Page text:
When I found out that I’d be taking a class called Personal Well-Being in college, I thought it sounded a little silly. I’d chosen a leadership major because I wanted to change the world–not learn how to be healthy! But there it was, on the list of required courses.
Nothing could have prepared me for the first day. We sat in a circle in the dark, wood-paneled room, all 30 or so students a little apprehensive.
Last year, I was a full-time freelance editor and writer. Freelancing isn’t an easy way to live, but it’s rewarding. You can set your own schedule and work from anywhere. While I enjoyed the independence and diversity of projects and had several busy months, when March came around, my schedule suddenly emptied. Some short-term contracts had recently ended, and while I had future projects lined up, none were ready yet. For fellow freelancers, perhaps my experience sounds familiar. Here’s how I dealt with that lean time and made my “blank-slate month” productive.
Every culture has its norms, its divergent members who violate those norms, and its conservative members who treat divergence as an unwanted incursion. Norms shift over time. In our world today, rigid binary gender norms are beginning to crumble, even as the dominant culture fights tooth and nail to enforce them. In "The New World," Melanie Bell invites us into a future setting where the gender norms are no longer binary - but the norms are still contested by some and enforced by others, in familiar ways.
My contribution is a creative nonfiction piece called Four Walks in Montreal.
One: Parc Mont-Royal
Second date. Clement weather. I roast tofu with bruschetta for sandwiches, saute delicate vegetables in balsamic vinegar. In a black coat his stride exceeds mine by a foot of height. I trip along beside up the grassy hill to a park we know well. Mont Royal is a poor man's excuse for a mountain. Great thick trails, though. So great it's easy to get lost. Forget we're in a city. Look at all the trees!
In July I attended and presented at the International Enneagram Association Global Conference in Cincinnati. I’ve been coming to the IEA conferences on and off for the past ten years, and have noticed a marked change in the last few. The early Enneagram conferences I attended focused heavily on individual growth, experiential practices (such as shamanic journeying and breathwork), and theory. Recently, there has been an increased emphasis on interrelationship and community building...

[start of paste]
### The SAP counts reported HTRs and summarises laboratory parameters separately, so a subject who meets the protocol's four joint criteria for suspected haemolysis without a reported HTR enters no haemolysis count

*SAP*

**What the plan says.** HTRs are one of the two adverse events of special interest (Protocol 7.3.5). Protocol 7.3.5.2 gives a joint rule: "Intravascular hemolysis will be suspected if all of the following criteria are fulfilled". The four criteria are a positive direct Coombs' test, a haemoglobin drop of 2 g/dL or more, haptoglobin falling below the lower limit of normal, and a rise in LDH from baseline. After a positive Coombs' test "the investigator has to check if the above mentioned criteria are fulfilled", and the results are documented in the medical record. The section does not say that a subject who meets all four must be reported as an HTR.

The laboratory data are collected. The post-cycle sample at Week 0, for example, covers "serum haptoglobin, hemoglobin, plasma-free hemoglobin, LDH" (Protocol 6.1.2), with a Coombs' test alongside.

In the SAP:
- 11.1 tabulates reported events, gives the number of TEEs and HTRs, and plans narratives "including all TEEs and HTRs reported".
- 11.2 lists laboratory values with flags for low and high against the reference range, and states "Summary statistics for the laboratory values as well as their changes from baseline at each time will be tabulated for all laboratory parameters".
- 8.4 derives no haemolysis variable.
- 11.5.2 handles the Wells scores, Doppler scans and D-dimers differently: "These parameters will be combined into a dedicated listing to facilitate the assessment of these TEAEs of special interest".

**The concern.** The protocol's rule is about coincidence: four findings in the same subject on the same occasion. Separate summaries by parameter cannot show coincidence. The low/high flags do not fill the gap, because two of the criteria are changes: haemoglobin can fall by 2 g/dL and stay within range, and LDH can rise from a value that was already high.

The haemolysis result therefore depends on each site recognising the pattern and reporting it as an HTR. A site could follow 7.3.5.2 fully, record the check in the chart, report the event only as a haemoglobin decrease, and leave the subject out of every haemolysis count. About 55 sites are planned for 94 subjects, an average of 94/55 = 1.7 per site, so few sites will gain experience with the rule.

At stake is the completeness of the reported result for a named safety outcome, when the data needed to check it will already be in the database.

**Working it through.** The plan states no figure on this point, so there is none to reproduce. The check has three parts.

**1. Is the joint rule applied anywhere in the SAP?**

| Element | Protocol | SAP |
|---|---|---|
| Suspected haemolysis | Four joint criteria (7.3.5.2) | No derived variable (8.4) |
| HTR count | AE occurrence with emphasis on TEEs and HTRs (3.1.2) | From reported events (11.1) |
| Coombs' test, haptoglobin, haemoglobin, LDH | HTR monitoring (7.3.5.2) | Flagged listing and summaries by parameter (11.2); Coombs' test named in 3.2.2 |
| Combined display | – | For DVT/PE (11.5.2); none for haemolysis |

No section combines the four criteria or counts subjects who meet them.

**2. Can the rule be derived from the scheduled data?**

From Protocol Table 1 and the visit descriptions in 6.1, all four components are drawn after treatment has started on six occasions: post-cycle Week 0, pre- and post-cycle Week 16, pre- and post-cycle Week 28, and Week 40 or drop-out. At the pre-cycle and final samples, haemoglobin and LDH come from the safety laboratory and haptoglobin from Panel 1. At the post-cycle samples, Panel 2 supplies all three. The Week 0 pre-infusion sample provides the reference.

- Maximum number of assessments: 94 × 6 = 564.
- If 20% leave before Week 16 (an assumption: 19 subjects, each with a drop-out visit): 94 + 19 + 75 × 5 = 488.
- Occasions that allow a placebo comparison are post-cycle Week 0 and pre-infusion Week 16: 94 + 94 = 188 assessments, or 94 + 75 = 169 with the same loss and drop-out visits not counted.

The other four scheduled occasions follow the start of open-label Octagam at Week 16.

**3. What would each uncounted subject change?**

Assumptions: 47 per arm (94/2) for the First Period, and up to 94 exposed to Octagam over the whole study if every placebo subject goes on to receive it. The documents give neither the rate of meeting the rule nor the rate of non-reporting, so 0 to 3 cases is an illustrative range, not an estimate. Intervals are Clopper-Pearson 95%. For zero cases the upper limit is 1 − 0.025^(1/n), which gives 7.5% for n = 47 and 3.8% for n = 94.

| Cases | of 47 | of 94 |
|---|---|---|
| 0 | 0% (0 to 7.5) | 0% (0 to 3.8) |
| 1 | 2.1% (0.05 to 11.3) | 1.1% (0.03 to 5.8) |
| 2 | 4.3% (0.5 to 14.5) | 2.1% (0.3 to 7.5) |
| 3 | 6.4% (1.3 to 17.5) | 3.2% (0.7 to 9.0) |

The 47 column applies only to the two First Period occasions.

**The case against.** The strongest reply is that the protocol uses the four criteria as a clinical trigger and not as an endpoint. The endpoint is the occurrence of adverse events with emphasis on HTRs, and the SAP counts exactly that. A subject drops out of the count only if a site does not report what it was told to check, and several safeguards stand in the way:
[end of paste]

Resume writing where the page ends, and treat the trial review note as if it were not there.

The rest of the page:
My contribution is a short story, Mira.
When you were younger everyone told you to attend to your studies so you did, and the wasp-waisted girls you watched at lunch time, glitter-beaded, darting dragonfly girls, girls you wanted to be, barely entered your consciousness. It wasn't until your twenties, long too old for mothers to care about taken-for-granted grades, that everyone and I mean everyone hounded you to just date a nice boy. So finally you found one, and you've never been happier than you were when he broke things off.
“I just got back from Florida when the memories came rolling in.” Bill paused, his elbows on the Formica table. “The other day my arm was numb. Felt like a two by four attached to my side. The doctor said it was shellfish poisoning. And the next day all these memories came back! Like a can of film, you know, that opens up and unrolls all the negatives. Well, I won’t be going down south again anytime soon. Not after they kicked me out of that job.”
No matter what our lifestyle is, all of us have habits that help us manage our lives. Sometimes these habits, such as flossing daily and having a regular personal growth practice, sustain and nourish our long-term happiness and health. Other habits, such as skipping lunch to be productive or not getting enough sleep, allow us to meet goals in the short term but aren’t good for our long-term well-being.
Rolling dunes of red sand studded with marram grass. Wild strawberries and lupin fields teeming with pink, white, and purple spires. My parents, enchanted by the summer landscape and a greenhouse business my father wanted to buy, moved home and baby from suburban Connecticut to rural Prince Edward Island. There were disconnections between themselves and the locals.
The creative writing scene in Montreal seemed wondrous to me, full of new ways of shaping and playing with words, and I imagined it would be my path to success. I got invited to read my work, and people I knew talked about publishing one of my books someday. Yet there were elements in the community that seemed off.
At the 2014 IEA Global and European Conferences, we introduced the practice of Ayurveda which we use as a complement to our Enneagram work. Maintaining a regular, structured practice that fosters mindfulness is helpful for using the Enneagram’s insights effectively. A good practice builds up the capacity to observe oneself, in order to see one’s automatic type habits at play and choose to engage differently. Ayurveda is one such practice that draws on the body center’s intelligence.
What’s the hardest part of the writing process? Writers are divided on whether it’s starting or finishing. It’s a challenge to face a blank page or screen and get those first words down. Once you’ve found momentum on a writing project, you might run into writer’s block while wading through a tricky, unstructured middle. Finally, it may prove difficult to sustain the energy and structure to get to the end, or even to know when you’ve finished.